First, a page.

As previously noted in an article posted by Razan Paul, there is a rather lengthy timeout in WinSock before a synchronous Connect using
System.Net.Sockets.TcpClient fails. This can lead to rather lengthy waits (up to 30 seconds) if you attempt to connect to a service that is not available due to a filtering mechanism in your path (firewall).
I could have never gotten this far without first reading over how Razan had done this. Many thanks to him for this article.
Recently, I've been working on several projects that require knowing whether a service is available. Most of us have written Ping applications that track if a device is up, but in this instance, I needed to make sure the port was responding to a TCP Socket before calling some other functions that do various and lengthy subroutines before returning their result. To get past this, I had chosen to use the asynchronous
BeginConnect function provided in the
Sockets.TcpClient class and just threaded out the processes to manage the long wait times that could occur. This turned out to be rather ugly code-wise, and not very efficient, resulting in a rather ridiculous amount of exception catching.
To resolve the issue, I wrote a rather small
static function that interacts similar to the PortQry or NMap tools. We simply attempt to connect using the
BeginConnect Subroutine, and then wait until our timeout has occurred at which we assume the port is no longer responding and mark it filtered. Not only is this extremely responsive, but it threads really well when used in a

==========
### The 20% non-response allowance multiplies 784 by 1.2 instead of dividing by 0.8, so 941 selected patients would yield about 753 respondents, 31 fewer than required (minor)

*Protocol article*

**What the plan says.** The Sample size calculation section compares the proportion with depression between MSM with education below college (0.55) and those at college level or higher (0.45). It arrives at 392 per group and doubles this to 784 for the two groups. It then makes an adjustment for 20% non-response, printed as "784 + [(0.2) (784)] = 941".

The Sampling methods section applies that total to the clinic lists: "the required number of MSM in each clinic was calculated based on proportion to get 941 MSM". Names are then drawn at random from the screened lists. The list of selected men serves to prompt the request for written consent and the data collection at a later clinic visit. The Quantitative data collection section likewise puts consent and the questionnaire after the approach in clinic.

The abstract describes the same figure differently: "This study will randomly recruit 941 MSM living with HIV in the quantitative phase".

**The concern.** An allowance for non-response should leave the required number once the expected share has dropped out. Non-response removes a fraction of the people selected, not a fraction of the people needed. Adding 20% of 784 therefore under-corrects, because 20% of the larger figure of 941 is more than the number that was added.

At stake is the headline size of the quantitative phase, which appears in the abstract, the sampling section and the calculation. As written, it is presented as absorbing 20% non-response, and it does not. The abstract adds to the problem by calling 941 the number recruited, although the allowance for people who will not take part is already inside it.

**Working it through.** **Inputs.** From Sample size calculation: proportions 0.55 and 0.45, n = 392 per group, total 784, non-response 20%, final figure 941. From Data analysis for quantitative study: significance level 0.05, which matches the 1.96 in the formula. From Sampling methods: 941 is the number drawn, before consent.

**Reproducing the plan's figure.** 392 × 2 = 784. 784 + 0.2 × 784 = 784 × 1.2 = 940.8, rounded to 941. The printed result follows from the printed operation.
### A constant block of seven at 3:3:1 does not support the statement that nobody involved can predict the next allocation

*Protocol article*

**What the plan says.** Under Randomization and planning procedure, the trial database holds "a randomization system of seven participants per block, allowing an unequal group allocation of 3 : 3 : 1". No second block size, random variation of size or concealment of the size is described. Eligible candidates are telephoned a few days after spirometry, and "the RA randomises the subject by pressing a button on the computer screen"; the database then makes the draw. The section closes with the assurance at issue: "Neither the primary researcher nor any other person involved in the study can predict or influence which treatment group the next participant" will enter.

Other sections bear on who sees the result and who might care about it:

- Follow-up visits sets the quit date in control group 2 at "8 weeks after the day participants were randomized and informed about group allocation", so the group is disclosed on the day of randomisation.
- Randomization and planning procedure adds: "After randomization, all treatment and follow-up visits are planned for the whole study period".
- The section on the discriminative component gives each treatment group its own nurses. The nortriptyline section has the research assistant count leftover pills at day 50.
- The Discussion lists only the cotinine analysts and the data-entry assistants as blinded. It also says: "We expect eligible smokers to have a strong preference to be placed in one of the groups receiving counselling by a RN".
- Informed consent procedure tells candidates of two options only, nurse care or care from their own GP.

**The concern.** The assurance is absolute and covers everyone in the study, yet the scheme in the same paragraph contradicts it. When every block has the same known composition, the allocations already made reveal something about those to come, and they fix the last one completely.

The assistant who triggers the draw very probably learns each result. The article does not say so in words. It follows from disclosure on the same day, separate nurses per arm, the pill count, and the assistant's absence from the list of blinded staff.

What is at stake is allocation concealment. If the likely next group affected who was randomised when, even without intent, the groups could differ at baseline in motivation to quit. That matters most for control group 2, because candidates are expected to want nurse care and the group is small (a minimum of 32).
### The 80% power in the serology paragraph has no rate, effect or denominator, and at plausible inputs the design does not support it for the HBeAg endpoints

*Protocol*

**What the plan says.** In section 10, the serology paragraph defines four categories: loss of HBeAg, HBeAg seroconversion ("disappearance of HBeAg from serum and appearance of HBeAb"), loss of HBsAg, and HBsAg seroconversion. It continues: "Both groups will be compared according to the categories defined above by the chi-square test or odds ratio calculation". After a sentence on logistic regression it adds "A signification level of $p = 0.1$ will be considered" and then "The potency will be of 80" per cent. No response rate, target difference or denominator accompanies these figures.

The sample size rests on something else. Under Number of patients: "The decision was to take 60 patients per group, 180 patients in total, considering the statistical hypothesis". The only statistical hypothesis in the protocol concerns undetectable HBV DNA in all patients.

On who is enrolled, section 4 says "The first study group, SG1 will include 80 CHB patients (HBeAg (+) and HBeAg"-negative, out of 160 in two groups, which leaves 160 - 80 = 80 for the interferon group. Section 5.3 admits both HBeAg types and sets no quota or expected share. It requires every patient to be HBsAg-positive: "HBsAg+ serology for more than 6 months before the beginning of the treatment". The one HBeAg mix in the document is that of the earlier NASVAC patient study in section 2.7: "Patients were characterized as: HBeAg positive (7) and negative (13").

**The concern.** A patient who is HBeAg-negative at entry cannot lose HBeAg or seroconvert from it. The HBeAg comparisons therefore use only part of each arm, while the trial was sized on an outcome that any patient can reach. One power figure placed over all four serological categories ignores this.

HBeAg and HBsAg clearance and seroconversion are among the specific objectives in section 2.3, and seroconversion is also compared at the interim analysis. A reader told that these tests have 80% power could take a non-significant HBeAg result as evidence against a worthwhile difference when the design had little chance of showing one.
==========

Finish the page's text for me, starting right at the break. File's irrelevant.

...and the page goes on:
Using the Code
The following has the basic implementation for the function:
public static SocketResponse SocketPoll(string Node ,
int tcpPort ,
int tcpTimeout )
if (Node == null || Node.Trim() == "") Node = "127.0.0.1";
if (tcpPort < 0) tcpPort = 135;
if (tcpTimeout < 0) tcpPort = 2500;
IPAddress ipNode = DetermineIP(Node);
TcpClient tSocket = new TcpClient();
DateTime endTime = DateTime.Now.AddMilliseconds(tcpTimeout);
IAsyncResult ar = tSocket.BeginConnect(ipNode, tcpPort, null, tSocket);
null in the previous bit of code. I chose to NOT utilize the
CallBack as I'm not concerned with any cleanup until we get back to the primary bit of code. We're really treating this as a synchronous function, and terminating the request if the function doesn't complete in the time we have allotted.
Should you want to do something with the open connection once it's completed, you could write a Callback Function that accepts an
AsyncCallback, does something with the
IAsyncResult and returns to the calling function. I started with this method, and realized how incredible of a task reimplementing the
IAsyncResult interface and
AsyncCallback delegates were going to be.
while(DateTime.Now < endTime)
Socket s = tSocket.Client;
if (!s.Poll(100, SelectMode.SelectError))
TcpClient.Client exposes the
Socket class that
TcpClient was built on top of, allowing us to use
Socket.Poll to get the
SocketError (ICMP response) should the attempt fail.
In the event that we connect successfully, poll fails, and we return the
catch (System.Net.Sockets.SocketException SocketEx)
default: return SocketResponse.OTHER;
In the event that ICMP actually responds, signifying the TCP Port isn't filtered with a firewall,
Poll(100, SelectMode.SelectError) throws the
SocketException associated with the received ICMP message.
So, finally if a TCP connection hasn't been established or an exception hasn't been thrown due to receipt of an ICMP message indicating a failed connection, the thread sleeps for 10 milliseconds allowing other threads to execute in the mean time, and we start over until the timeout is exceeded.
At the point the timeout is exceeded, we simply return the
FILTERED SocketException back to the calling function.
Points of Interest
Raw Sockets are no longer supported post Windows XP Service Pack 3. Wonderful.
- 4th June, 2010: Initial post